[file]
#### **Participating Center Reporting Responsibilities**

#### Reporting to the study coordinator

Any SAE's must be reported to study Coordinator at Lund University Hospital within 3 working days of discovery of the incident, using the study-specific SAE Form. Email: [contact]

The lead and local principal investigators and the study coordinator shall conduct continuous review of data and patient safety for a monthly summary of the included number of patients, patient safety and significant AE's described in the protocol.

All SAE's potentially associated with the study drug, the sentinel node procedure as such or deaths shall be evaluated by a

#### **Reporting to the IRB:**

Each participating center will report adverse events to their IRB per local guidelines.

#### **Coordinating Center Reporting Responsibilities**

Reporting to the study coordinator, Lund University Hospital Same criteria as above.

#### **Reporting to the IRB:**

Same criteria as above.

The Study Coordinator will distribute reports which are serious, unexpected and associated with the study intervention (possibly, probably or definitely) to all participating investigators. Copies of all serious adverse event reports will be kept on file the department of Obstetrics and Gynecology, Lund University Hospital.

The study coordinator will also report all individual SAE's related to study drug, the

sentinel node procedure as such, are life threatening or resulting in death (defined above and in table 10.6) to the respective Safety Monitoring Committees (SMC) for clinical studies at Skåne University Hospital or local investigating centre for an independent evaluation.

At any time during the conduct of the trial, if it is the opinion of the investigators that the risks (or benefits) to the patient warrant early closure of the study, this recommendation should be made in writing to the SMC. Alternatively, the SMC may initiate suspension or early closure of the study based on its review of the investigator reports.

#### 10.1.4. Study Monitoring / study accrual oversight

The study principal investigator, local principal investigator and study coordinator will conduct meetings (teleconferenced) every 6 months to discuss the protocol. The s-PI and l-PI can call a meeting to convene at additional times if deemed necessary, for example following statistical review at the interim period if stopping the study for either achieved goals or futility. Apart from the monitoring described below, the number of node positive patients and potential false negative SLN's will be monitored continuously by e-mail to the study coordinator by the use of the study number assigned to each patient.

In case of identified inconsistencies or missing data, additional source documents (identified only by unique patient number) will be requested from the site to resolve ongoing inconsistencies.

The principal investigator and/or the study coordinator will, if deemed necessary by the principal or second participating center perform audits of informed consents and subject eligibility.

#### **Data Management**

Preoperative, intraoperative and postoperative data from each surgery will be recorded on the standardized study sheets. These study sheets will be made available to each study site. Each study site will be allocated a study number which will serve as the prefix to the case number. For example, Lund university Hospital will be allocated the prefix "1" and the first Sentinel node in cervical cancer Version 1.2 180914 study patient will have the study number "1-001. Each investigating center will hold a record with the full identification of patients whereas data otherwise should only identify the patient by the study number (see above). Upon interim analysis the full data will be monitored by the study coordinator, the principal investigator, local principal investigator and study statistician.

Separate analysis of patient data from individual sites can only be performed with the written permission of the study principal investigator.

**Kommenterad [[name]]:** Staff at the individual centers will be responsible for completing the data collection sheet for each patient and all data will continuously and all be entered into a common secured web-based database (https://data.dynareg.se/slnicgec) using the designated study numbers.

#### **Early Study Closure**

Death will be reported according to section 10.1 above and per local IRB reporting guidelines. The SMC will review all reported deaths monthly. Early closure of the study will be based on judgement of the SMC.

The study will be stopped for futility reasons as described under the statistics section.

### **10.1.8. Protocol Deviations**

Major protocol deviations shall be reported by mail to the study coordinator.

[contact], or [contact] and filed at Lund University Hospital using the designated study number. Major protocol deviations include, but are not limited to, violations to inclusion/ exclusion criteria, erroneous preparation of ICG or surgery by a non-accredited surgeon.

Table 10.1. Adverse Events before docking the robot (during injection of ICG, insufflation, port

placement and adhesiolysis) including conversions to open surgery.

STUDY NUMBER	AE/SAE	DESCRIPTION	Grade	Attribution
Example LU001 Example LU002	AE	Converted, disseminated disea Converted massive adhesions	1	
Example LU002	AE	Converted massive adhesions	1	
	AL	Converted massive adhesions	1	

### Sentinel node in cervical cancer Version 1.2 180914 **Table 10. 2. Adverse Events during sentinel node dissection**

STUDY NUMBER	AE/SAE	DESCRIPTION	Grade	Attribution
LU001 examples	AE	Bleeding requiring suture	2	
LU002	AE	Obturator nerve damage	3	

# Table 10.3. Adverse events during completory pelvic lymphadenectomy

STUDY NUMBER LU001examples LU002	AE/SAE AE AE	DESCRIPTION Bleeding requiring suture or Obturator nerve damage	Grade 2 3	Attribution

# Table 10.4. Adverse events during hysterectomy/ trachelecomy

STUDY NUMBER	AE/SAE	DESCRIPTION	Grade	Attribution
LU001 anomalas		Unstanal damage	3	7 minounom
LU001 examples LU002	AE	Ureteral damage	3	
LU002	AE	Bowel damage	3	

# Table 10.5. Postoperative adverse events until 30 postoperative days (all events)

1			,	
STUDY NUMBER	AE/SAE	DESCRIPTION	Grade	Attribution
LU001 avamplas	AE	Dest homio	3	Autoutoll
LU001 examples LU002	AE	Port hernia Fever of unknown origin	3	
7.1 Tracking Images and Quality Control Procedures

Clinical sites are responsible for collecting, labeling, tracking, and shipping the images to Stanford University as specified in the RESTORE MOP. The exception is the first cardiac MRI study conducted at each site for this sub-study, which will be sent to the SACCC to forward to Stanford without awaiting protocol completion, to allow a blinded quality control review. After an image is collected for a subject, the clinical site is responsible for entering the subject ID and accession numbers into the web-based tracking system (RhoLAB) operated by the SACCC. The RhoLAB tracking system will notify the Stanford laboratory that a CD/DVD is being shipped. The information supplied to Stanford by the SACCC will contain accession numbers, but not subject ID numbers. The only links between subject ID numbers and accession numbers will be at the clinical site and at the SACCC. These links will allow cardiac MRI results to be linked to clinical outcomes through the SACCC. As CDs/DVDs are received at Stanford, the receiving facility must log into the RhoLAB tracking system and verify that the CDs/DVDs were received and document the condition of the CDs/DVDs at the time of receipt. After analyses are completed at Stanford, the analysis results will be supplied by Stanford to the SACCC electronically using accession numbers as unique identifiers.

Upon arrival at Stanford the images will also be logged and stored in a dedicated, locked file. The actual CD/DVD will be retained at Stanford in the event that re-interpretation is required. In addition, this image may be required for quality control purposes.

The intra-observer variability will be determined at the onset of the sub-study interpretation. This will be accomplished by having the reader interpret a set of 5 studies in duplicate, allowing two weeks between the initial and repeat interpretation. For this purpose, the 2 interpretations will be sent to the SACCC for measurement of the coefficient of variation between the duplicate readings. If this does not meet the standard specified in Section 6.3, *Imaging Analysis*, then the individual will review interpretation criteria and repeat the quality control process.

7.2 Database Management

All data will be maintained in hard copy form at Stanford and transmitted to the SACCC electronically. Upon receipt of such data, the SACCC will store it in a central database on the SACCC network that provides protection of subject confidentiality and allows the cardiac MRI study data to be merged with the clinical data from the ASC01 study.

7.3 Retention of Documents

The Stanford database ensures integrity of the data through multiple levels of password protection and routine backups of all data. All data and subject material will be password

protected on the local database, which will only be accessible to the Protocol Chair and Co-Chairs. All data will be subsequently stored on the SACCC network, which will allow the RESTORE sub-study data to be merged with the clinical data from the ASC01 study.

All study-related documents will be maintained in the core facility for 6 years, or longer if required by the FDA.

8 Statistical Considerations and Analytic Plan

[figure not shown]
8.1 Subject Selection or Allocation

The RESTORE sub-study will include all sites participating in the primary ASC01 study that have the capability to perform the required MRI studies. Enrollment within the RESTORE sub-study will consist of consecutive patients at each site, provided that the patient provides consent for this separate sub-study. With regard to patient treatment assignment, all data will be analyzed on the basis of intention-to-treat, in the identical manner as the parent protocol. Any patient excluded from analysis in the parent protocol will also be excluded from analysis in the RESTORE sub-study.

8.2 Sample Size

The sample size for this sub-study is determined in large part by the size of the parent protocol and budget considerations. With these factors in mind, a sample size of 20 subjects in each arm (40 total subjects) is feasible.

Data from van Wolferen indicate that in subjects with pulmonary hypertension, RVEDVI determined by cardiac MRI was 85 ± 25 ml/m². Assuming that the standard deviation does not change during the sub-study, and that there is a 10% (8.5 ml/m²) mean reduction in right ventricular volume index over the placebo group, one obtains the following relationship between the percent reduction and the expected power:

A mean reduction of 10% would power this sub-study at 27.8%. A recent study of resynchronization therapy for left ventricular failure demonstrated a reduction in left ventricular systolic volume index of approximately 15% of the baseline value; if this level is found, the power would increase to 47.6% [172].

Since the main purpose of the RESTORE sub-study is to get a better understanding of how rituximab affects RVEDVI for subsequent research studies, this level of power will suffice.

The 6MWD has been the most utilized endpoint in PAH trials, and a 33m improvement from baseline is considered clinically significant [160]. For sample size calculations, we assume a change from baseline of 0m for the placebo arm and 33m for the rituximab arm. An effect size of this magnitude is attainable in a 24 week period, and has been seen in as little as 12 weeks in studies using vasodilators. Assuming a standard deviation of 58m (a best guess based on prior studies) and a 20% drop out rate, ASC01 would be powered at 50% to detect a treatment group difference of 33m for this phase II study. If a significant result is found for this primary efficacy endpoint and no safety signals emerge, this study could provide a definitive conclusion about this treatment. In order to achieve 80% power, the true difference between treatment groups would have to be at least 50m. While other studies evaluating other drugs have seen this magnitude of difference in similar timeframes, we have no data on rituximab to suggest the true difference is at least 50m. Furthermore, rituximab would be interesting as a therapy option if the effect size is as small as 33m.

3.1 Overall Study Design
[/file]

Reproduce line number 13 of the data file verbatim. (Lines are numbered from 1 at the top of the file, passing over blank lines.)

The study coordinator will also report all individual SAE's related to study drug, the